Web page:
BROOKLYN HEIGHTS — The controversial Brooklyn Heights Library redevelopment is facing opposition from Borough President Eric Adams, who Wednesday released a slew of recommendations for the project, including more affordable housing and local school seats.
Despite Community Board 2's support for the property's $52 million sale in July, Adams conditionally disapproved the 280 Cadman Plaza West project under the city's Uniform Land Use Review Procedure. Adams only has an advisory role in the planning process.
Hudson Companies, in partnership with Marvel Architects, plans to build a 36-story tower, which will hold 139 condo units and a 21,500-square-foot library operated by the Brooklyn Public Library system.
The private developer had promised 114 off-site low-income units in Clinton Hill but Adams is pushing to have all affordable housing within the Brooklyn Heights development.
Adams' disapproval comes as another local political leader still hasn't taken a position regarding the project. Local Councilman Steve Levin told Politico New York in July that he had not yet made his decision on the development.
Since the final vote lies with the City Council, Levin's support may be key for the project to move forward. A spokesman said Thursday that Levin was "still in listening mode."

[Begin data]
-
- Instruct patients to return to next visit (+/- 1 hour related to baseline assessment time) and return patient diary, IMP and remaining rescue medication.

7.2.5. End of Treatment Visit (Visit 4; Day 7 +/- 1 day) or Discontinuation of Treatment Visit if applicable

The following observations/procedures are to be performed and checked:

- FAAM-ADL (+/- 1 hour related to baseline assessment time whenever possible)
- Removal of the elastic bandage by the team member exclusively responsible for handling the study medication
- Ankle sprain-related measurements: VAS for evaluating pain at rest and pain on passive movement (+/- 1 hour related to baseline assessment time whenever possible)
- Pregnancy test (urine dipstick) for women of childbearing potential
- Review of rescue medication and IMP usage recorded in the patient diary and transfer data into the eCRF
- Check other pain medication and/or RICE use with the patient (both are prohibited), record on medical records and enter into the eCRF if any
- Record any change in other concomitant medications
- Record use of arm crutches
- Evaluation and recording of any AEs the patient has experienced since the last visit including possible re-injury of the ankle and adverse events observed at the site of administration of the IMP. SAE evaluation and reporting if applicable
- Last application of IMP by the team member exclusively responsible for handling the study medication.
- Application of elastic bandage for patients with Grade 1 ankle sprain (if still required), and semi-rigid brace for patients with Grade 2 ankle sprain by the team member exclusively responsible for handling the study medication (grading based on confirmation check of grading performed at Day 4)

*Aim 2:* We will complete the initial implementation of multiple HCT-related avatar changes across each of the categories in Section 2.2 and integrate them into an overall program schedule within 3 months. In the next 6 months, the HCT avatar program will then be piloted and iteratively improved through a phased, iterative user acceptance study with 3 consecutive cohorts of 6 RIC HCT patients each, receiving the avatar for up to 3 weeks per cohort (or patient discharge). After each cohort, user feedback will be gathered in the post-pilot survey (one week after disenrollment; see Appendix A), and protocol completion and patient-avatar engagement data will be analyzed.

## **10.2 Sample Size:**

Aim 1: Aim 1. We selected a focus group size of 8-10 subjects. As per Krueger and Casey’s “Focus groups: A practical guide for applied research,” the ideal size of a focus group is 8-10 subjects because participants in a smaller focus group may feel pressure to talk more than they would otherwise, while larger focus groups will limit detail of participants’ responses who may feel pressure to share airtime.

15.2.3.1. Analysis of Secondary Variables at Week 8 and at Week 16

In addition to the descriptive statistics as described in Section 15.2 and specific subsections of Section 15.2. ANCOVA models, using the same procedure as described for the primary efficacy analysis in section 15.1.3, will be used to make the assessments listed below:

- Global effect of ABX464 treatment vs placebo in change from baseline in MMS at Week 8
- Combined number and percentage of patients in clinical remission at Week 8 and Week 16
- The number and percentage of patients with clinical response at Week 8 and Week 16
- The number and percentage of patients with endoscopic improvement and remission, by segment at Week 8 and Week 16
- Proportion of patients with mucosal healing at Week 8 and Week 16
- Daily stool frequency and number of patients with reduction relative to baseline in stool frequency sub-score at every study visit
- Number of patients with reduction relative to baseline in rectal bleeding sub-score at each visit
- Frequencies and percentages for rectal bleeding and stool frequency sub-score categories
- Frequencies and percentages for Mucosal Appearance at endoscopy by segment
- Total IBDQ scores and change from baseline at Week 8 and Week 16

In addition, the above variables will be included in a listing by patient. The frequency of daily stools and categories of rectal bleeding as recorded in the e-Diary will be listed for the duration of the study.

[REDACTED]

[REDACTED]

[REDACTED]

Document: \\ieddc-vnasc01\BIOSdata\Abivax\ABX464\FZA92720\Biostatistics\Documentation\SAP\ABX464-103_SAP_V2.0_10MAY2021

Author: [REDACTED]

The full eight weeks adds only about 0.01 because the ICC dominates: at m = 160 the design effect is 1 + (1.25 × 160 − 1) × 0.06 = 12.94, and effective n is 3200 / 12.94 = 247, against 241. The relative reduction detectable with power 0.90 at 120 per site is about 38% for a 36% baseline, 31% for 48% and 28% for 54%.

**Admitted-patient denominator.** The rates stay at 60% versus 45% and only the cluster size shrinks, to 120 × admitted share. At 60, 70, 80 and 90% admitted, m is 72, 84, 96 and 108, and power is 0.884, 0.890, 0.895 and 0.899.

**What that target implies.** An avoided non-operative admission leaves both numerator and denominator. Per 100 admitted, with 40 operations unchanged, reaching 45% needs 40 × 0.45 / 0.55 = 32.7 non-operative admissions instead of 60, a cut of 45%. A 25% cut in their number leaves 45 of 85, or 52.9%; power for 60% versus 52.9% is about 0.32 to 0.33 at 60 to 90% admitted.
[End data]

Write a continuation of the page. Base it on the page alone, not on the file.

"We’ll be taking the Borough President’s recommendations under consideration along with all of the public comments and testimony gathered from the community throughout this process," the spokesman said in an email.
Adams, who made his recommendations after months of input from community leaders, said the project needed to address overcrowding in local schools and maintain all residential units related to the development as "permanently affordable."
He also sought to ensure the library doesn't lose its current publicly-accessible floor area while keeping its Business & Career Library, which is currently scheduled to move to the Central Branch.
One of his suggestions included building an elementary school on the site as well as a new annex location for P.S. 8, a highly sought-after school in Brooklyn Heights. The potential annex would also include a gym and lunch room.
To further address school overcrowding, Adams called for the city to establish a task force "to develop a site identification plan that would solve the public school seat shortage in and around Downtown Brooklyn."
“Considering this land use application has been about more than one site or one institution, it represents an opportunity to evaluate the direction of development in Brooklyn Heights and ensure that basic services are met and enhanced," Adams said in a statement.
The laundry list of recommendations went on to suggest a merger of the Brooklyn Public Library with other library systems as Adams believed "the public library system [in New York City] is not a proper working model" and how libraries have "suffered due to inconsistent and unpredictable funding streams."
He also noted that proceeds from the sale of any air rights related to library sites should be piped to other branches. He called on the Department of City Planning to develop a zoning text change to make those transfers seamless.
Adams' recommendations will be considered by the City Planning Commission on Sept. 22.